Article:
It's all in the jig

Stephen Headrick

About the author

Stephen Headrick

Stephen Headrick

Stephen Headrick is better known to the bass fishing world as the Smallmouth Guru. He lives in Celina, Tenn., and is the owner of Punisher Lures.

When I think of smallmouth bass lures, I always start with the jig. It's all there, really. Everything you need to catch a brown bass can be found in that hunk of lead, strands of hair, rubber or silicone and a hook. In fact, most of the best smallmouth bass lures are jigs or variations on jigs.

I don't think that because I'm in the jig business. I'm in the jig business because I think that.

I'll bet that more smallmouth bass have been caught on jigs than any other lure … maybe more than all the other lures combined. I know that I've caught more smallmouth on jigs than anything else — especially big smallmouth.

And while a crankbait (a 600 series Bomber) caught the biggest smallmouth bass of all time (David Hayes' 11-pound, 15-ounce giant from Dale Hollow in 1955), I believe the next world record will fall to a jig of some kind. After all, the second biggest smallmouth ever caught (John Gorman's 10-14 from Dale Hollow in 1969) was taken on a jig.

So what makes the jig such a great smallmouth bass bait? It's a lot of things. First of all, a jig can mimic the action of several great smallmouth foods. If you fish a dark jig on or near the bottom, you're using the best crawfish-imitating lure ever. If you take a lighter jig and swim it up off the bottom, you've got the makings of a pretty great baitfish imitation. And with the varieties in shapes, sizes and colors we have today with better molding, better materials and better skirts, there's almost nothing a jig can't be made to copy.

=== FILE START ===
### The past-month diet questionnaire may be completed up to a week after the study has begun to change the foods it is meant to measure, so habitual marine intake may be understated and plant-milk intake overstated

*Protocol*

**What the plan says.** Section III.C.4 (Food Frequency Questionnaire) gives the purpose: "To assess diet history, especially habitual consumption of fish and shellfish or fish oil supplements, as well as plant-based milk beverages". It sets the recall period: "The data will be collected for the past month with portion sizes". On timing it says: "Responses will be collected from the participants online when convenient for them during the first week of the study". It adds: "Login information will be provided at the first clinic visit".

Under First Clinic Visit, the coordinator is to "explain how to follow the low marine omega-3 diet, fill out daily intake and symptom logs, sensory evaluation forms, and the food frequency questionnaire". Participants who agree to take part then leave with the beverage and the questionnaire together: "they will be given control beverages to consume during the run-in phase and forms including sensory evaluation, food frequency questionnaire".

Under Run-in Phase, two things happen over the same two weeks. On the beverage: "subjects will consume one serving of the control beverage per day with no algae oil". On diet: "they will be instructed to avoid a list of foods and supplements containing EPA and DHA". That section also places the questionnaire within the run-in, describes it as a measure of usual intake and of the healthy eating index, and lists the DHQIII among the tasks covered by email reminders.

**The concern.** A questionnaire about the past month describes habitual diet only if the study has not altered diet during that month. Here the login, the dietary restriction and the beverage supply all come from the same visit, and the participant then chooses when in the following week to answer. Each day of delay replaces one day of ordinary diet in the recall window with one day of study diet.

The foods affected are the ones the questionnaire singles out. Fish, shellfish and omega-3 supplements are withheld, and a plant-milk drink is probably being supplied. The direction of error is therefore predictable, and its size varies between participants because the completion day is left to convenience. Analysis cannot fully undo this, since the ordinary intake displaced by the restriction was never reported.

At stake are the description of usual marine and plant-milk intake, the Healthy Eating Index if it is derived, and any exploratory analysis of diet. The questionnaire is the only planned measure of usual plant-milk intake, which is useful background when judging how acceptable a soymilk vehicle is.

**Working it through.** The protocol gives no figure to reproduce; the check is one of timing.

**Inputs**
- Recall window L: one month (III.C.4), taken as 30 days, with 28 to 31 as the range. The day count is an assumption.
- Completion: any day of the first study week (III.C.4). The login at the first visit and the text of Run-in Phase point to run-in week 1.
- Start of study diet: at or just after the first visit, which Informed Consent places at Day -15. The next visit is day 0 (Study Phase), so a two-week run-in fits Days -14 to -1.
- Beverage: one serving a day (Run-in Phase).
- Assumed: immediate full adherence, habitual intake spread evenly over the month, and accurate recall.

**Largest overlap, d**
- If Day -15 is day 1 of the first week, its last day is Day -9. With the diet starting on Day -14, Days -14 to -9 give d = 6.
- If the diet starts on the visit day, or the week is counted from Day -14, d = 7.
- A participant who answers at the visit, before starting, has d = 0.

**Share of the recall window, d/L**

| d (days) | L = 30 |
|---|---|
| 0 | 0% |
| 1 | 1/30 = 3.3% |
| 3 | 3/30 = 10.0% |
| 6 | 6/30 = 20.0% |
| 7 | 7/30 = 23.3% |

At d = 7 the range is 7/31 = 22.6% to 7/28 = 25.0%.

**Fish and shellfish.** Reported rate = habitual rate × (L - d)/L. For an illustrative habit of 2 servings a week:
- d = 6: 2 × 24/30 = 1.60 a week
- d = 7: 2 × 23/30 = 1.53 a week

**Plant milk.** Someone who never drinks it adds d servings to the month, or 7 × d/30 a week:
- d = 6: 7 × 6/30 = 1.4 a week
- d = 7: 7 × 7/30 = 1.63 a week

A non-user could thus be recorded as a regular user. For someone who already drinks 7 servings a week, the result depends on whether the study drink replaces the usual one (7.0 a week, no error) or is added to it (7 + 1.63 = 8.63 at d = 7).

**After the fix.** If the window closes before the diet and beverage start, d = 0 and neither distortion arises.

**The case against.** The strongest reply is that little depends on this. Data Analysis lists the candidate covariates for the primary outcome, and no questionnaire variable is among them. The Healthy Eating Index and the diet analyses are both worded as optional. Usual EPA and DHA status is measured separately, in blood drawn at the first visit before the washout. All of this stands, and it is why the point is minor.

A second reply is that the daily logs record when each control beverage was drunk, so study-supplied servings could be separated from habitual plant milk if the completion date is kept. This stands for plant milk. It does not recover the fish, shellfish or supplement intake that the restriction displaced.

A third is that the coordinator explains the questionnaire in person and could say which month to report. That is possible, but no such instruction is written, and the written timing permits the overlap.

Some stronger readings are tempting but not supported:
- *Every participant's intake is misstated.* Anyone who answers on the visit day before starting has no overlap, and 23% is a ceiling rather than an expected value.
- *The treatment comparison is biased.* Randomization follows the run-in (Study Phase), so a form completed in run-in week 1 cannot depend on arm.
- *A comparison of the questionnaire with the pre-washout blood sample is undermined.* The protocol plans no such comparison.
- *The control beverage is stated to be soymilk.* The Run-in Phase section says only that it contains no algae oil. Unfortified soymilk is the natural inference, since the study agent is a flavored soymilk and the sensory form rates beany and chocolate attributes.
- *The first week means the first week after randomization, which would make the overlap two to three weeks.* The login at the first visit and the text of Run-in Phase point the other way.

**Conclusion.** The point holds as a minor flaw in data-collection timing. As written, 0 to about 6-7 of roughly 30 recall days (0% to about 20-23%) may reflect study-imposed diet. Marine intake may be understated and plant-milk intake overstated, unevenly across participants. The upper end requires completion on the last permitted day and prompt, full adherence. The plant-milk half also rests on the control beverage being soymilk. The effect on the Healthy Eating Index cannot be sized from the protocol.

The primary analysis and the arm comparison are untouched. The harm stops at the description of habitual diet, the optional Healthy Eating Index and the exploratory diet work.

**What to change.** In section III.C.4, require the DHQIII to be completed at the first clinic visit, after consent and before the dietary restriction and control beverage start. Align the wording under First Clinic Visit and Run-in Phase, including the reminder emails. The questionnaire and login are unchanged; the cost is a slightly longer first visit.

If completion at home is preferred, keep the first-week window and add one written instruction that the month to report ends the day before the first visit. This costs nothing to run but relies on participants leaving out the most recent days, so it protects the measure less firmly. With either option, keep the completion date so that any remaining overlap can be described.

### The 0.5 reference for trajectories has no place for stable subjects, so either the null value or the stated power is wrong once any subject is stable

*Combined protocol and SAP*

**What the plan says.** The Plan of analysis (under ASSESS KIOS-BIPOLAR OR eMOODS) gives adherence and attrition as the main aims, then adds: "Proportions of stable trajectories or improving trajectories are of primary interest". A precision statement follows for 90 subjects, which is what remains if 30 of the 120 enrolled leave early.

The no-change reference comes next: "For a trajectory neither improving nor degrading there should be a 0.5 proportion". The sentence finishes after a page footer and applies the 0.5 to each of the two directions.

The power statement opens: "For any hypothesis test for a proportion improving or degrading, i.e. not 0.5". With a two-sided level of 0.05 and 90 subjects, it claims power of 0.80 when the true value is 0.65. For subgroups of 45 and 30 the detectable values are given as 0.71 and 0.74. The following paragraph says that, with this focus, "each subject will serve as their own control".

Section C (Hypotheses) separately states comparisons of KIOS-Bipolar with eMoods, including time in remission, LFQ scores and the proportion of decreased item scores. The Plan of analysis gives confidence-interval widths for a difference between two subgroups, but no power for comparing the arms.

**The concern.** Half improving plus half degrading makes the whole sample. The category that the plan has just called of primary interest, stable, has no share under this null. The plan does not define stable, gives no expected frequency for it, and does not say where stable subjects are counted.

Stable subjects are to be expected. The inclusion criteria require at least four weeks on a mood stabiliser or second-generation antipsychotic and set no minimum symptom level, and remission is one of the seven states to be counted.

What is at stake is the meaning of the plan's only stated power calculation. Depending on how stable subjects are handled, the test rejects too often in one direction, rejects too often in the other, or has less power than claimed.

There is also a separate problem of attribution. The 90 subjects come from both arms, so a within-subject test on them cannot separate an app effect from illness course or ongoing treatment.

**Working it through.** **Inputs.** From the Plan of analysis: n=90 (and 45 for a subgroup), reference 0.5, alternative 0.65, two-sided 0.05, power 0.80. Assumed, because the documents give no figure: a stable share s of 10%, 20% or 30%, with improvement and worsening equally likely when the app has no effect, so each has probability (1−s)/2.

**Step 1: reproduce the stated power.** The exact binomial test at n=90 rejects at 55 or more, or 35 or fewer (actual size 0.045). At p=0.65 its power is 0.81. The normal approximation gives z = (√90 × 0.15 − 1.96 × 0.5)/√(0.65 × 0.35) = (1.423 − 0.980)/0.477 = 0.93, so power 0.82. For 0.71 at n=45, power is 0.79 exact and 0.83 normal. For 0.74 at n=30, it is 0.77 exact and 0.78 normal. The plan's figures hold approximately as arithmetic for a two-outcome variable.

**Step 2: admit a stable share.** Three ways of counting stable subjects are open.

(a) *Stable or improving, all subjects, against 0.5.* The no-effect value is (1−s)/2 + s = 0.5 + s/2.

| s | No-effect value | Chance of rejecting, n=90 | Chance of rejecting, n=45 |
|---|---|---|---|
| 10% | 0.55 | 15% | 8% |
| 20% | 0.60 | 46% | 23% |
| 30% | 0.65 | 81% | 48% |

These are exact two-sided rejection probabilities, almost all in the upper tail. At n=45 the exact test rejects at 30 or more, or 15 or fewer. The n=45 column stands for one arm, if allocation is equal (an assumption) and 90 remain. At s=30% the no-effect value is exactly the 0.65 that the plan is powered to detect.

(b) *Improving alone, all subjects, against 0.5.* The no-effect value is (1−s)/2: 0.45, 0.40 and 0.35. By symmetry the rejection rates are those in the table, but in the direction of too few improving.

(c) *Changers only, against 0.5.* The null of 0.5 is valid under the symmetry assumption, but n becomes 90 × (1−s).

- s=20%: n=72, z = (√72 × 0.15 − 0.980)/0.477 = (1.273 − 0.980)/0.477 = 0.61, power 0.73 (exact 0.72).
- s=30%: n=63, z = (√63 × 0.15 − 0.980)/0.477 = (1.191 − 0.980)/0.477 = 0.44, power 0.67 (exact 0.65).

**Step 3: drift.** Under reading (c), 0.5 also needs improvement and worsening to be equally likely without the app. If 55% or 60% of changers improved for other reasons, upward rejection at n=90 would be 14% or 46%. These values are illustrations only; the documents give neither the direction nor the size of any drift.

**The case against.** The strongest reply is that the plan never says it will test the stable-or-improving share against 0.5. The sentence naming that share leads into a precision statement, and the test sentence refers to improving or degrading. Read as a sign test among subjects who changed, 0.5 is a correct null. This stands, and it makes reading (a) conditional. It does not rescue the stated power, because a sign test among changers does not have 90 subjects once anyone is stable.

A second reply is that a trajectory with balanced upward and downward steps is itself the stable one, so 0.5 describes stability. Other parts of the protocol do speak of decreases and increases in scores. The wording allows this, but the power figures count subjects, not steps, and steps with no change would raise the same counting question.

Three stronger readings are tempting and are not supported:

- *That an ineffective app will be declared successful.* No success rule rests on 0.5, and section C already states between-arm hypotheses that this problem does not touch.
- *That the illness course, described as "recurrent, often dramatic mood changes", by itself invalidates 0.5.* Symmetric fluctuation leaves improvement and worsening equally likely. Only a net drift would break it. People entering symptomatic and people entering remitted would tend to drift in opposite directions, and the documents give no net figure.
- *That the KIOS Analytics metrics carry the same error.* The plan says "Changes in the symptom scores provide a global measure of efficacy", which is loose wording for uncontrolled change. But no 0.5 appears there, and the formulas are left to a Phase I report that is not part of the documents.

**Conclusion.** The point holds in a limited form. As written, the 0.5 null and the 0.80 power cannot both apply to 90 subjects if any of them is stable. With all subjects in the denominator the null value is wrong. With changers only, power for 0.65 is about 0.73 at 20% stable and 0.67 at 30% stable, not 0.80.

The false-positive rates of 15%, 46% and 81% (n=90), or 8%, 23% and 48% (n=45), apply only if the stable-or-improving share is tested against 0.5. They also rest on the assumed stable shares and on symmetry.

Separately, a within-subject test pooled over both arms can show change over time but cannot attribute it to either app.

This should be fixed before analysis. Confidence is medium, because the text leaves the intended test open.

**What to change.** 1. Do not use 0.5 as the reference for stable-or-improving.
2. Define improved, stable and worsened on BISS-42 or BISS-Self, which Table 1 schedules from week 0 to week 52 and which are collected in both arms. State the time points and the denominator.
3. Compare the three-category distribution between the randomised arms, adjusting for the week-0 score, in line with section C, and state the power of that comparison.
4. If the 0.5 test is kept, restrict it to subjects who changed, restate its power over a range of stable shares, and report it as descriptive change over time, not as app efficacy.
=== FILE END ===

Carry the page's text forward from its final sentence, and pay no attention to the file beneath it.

Second, jigs tend to be fished slowly, and like it or not that's usually the best way to tempt smallmouth bass — especially the biggest ones. You can get away with fishing fast some of the time, but when the chips are down, the fishing's tough and no one seems to be getting many bites, you can bet that most of those bites are coming to jig fishermen who are adept at really grinding it out and fishing so slowly it almost hurts.

Finally, I think jigs are so good because fishermen tend to put them in the places that bass live. Face it, you'd sooner throw a $1 jig into a tangle or rockpile than a crankbait that might cost more than 10 times as much. That might be false economy over the long run, but it's human nature, and it means that the jig is getting the lion's share of the work in the places that bass are feeding.

Yep, if you gave me just one lure type to fish for smallmouth bass for the rest of my days (and nights, too!), it would be a jig. I've got lots of tips for how you can become a better jig fisherman, but those are other topics for other days. Stay tuned!

Until next time, if you have any questions or comments, I'd love to hear from you. Please e-mail me atStephen@thesmallmouthguru.com.

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